{Some of the book links below are Amazon affiliate links}

I got a little OCD about the book challenge this year.  Because Kati put so many intriguing choices on the list (and because I was overwhelmed with wanting to read them all!), I am adding one of Kati's books to my to-read list per month. The book I picked for April was Ordeal by Innocenceby Agatha Christie.

The first book I read off of the Sisters Book Challenge in 2013 was Crooked House (also by Christie).  I mentioned then that since reading the most excellent And Then There Were None in my teenage years, no Agatha Christie book or any "whodunit" for that matter could ever live up to the gold standard. For that reason, I began Ordeal by Innocencewith apprehension, but though it was not as thrilling as And Then There Were None I thoroughly enjoyed it!  It earns it's rank in my mind as 2nd place Agatha Christie thriller. Even the author herself named it as one of her own top ten favorites. 

The book begins with the revelation that the person who was convicted of killing matriarch Rachel Argyle two years prior is actually innocent.  That fact opens up the question of who really did kill her.  Suspicions begin to simmer among the family members who were in the house the evening of the murder. As police begin to re-investigate, new evidence emerges that hints that every member of the house (and a few outside of it) may have had motive to kill. 

Do you read mysteries? Do you have a favorite to recommend?

Wednesday, April 23, 2014

How Do You...Keep the House Running While You Are Sick?

How do you keep things going (housework, kids, etc.) when Mom is sick?
  I have three kids and haven't figured it out yet.

submitted by Laura

Right after this question was submitted, I came down with a virus-- sore throat, fever, headache, stuffy nose.  How different it was than when I had babies and toddlers!  My kids are old enough now to step up and do many of the things that I usually do.  They can handle easy meals, load the dishwasher, switch over the laundry, and keep the house picked up. 

It was not long ago that when I got sick, the house seemingly shut down.  Sick days were a cause for me to panic because there was no one at home to take over my work load while Brian was at work.  If I didn't do it, no one did. The best I could do was to keep the kids close to me, gathering them around me on the couch or asking them to stay in the room where I could manage everyone without getting up. There was no easy solution and there is probably no easy solution for you either.  There isn't a magical way to figure out how to run the house when you are down and out.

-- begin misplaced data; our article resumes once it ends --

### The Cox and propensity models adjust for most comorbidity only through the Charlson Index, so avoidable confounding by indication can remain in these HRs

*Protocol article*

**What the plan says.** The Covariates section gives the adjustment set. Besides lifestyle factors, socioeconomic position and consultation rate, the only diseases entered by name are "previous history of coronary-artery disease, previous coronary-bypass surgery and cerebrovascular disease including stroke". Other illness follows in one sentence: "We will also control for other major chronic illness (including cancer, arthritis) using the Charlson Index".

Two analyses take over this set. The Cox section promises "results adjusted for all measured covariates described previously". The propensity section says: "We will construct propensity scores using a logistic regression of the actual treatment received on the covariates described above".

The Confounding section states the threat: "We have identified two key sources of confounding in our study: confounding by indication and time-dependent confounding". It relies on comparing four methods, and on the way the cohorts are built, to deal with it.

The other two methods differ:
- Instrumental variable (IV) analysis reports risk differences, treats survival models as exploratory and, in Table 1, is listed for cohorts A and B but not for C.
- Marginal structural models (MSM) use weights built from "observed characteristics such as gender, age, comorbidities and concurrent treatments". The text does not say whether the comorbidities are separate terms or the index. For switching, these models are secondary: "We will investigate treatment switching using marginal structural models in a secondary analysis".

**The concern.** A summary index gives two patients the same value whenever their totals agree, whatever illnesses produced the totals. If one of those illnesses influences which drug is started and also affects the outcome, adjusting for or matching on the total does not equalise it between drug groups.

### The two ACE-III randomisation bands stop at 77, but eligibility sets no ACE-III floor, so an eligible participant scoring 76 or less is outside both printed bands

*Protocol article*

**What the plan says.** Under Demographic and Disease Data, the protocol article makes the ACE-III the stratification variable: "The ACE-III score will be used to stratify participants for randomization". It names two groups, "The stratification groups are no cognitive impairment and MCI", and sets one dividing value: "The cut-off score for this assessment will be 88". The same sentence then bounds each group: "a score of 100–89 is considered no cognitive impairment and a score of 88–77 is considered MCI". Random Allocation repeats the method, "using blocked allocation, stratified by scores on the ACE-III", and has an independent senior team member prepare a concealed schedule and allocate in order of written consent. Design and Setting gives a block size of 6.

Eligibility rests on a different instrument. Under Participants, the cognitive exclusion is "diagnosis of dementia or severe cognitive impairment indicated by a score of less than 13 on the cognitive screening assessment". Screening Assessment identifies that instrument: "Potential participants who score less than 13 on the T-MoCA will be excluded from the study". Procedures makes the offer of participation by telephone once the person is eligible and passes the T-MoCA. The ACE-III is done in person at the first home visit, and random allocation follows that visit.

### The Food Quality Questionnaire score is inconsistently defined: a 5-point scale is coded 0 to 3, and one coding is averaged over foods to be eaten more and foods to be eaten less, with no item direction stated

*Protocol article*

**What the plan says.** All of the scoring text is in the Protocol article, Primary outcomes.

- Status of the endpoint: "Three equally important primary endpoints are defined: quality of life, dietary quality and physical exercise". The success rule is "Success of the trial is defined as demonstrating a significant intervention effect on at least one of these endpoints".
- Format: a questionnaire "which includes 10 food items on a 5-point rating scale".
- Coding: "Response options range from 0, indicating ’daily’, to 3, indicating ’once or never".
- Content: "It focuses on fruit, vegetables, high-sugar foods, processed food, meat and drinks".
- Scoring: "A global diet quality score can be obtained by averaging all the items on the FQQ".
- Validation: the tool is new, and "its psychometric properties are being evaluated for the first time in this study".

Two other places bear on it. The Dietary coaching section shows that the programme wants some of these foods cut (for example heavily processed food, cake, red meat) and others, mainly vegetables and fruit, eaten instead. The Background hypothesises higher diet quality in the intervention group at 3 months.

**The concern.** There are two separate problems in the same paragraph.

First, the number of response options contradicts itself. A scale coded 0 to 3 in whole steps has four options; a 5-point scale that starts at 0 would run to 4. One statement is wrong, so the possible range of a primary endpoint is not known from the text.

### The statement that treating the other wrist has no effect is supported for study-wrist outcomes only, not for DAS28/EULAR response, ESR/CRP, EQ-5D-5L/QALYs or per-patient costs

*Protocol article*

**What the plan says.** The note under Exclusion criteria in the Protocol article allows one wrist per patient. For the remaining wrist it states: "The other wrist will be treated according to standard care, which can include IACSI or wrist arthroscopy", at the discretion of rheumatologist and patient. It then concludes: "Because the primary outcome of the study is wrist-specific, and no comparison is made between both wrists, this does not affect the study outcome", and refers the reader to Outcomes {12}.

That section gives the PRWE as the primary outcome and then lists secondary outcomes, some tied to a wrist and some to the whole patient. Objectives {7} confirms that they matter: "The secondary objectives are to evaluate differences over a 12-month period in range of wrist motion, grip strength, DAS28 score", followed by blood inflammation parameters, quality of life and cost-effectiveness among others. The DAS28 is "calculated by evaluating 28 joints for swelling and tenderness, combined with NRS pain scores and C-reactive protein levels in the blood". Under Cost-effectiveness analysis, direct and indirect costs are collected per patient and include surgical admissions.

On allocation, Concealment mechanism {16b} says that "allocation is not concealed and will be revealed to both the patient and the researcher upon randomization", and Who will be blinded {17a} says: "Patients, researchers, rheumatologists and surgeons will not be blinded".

The thing I learned over the years, though, is that sick days are a very short season of life.  (Even my months-long bouts of morning sickness were short in the grand scheme of things.)  It is okay to relax the standards for awhile.  

It is okay if you make sandwiches for dinner or ask your husband to bring home take-out. It is okay if everyone stays in their pajamas all day.  It is okay if the kids watch more TV than you usually allow.  It is okay if the crumbs don't get swept.  During periods of sickness, I used to stress about what wasn't getting done and put undue pressure on myself.  It wasn't until I felt well again that I would realize that relaxing the standards for a day or two would have been better for everyone.

My How Do You...? series is back for a limited time.  If you have an idea for a topic, leave a comment here or on my Facebook page.  In the meantime, you can browse the archived index of past topics.

Monday, April 21, 2014

Photos On Easter


L to R: Alaine (3), Owen (7), Maddie (9), Ben (5), and Gavin (11)


Brian and me (photo by Owen)


happy family

Friday, April 18, 2014

Via Dolorosa
written by Jack Anthony Mooring, Leeland Mooring, and Edmond Martin Cas

He traded His crown for a crown of thorns,
He picked up His cross and laid down His sword.
He stumbled down the road, bruised and beaten for me,
Jesus walked the way of grief, Hallelujah.

For the joy set before him he endured the cross, scorning its shame, and sat down at the right hand of the throne of God.

Hebrews 12:2 (NIV)


Looking for more music as you prepare your heart for Easter?

"Glorious Day" ~ posted in 2011
"The Wonderful Cross ~ posted in 2010

Wednesday, April 16, 2014

How Do You... Expose Your Kids to Great Ideas?

alternately titled: Teaching Your Kids Without Telling Them It's School

So how do I expose my kids to a variety of topics that I don't plan to formally teach during our school day? I'm a sucker for books.  I am constantly picking up books at the library that pique my interest and bringing them home to peruse...and hope my children will want to peruse them, too.  Rather than assign them as required reading, I've started leaving a variety of books in a stack on the coffee table.  We spend a lot of time in our living room so the books are sure to be seen.

Sometimes I'll read part or all of a book to my kids in the evening as they're settling down for bed and  sometimes I simply leave the books there for my kids to discover on their own.

Here's a small sampling of the books that have rotated on and off of our coffee table this year:

{The following contains affiliate links.}

A Beatrix Potter Treasury
and Beatrix Potter(biography) by John Malam
100 Great Poems for Girlsedited by Celia Johnson
100 Great Poems for Boysedited by Leslie Pockell
Toilet: How It Worksby David Macaulay
The American Story: 100 True Tales from American Historyby Jennifer Armstrong
My Mommy And Me Story Bibleby Tracy Harrast
Top 10 Dogs for Kidsby Ann Graham Gaines
Thomas Jefferson: Life, Liberty and the Pursuit of Everythingby Maira Kalman
Illustration School: Let's Draw Happy Peopleby Sachiko Umoto   
Mirror Mirror: A Book of Reversible Verseby Marilyn Singer
13 Buildings Children Should Know
by Annette Roeder

The variety of subjects, reading levels, and styles introduces variety that might not be found in our school curriculum, plus providing snippets of various history, science, literature, or art topics may just spur a desire in one of my kids for additional independent learning.

During certain seasons of the year, I'll also place a stack of themed books out to help us celebrate.